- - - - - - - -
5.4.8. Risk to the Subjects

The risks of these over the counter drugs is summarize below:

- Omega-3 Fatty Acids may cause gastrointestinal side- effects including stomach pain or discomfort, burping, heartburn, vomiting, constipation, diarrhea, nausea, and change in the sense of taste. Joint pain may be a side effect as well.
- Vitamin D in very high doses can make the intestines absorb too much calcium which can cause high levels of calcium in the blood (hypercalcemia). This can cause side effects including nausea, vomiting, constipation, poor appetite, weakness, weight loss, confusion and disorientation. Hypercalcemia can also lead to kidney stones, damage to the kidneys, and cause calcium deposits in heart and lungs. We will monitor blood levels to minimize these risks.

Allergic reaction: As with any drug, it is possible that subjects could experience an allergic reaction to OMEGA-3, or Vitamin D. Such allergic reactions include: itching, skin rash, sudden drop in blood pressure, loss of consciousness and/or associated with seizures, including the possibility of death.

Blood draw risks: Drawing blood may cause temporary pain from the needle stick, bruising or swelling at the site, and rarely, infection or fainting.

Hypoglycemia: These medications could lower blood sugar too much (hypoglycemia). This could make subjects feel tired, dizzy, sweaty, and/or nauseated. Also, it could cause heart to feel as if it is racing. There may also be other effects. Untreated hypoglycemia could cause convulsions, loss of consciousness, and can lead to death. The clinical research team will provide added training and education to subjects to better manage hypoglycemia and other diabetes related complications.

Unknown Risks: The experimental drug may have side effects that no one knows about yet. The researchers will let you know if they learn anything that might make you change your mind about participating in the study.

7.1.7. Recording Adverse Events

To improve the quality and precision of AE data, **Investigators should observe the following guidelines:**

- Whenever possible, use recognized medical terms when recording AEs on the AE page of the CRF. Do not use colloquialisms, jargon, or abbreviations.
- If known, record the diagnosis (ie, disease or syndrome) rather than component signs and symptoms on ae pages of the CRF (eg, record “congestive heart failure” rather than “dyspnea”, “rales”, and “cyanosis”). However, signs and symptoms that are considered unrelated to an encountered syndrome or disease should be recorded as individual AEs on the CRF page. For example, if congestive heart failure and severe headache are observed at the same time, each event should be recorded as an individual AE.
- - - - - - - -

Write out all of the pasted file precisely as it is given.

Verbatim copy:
5.4.8. Risk to the Subjects

The risks of these over the counter drugs is summarize below:

- Omega-3 Fatty Acids may cause gastrointestinal side- effects including stomach pain or discomfort, burping, heartburn, vomiting, constipation, diarrhea, nausea, and change in the sense of taste. Joint pain may be a side effect as well.
- Vitamin D in very high doses can make the intestines absorb too much calcium which can cause high levels of calcium in the blood (hypercalcemia). This can cause side effects including nausea, vomiting, constipation, poor appetite, weakness, weight loss, confusion and disorientation. Hypercalcemia can also lead to kidney stones, damage to the kidneys, and cause calcium deposits in heart and lungs. We will monitor blood levels to minimize these risks.

Allergic reaction: As with any drug, it is possible that subjects could experience an allergic reaction to OMEGA-3, or Vitamin D. Such allergic reactions include: itching, skin rash, sudden drop in blood pressure, loss of consciousness and/or associated with seizures, including the possibility of death.

Blood draw risks: Drawing blood may cause temporary pain from the needle stick, bruising or swelling at the site, and rarely, infection or fainting.

Hypoglycemia: These medications could lower blood sugar too much (hypoglycemia). This could make subjects feel tired, dizzy, sweaty, and/or nauseated. Also, it could cause heart to feel as if it is racing. There may also be other effects. Untreated hypoglycemia could cause convulsions, loss of consciousness, and can lead to death. The clinical research team will provide added training and education to subjects to better manage hypoglycemia and other diabetes related complications.

Unknown Risks: The experimental drug may have side effects that no one knows about yet. The researchers will let you know if they learn anything that might make you change your mind about participating in the study.

7.1.7. Recording Adverse Events

To improve the quality and precision of AE data, **Investigators should observe the following guidelines:**

- Whenever possible, use recognized medical terms when recording AEs on the AE page of the CRF. Do not use colloquialisms, jargon, or abbreviations.
- If known, record the diagnosis (ie, disease or syndrome) rather than component signs and symptoms on ae pages of the CRF (eg, record “congestive heart failure” rather than “dyspnea”, “rales”, and “cyanosis”). However, signs and symptoms that are considered unrelated to an encountered syndrome or disease should be recorded as individual AEs on the CRF page. For example, if congestive heart failure and severe headache are observed at the same time, each event should be recorded as an individual AE.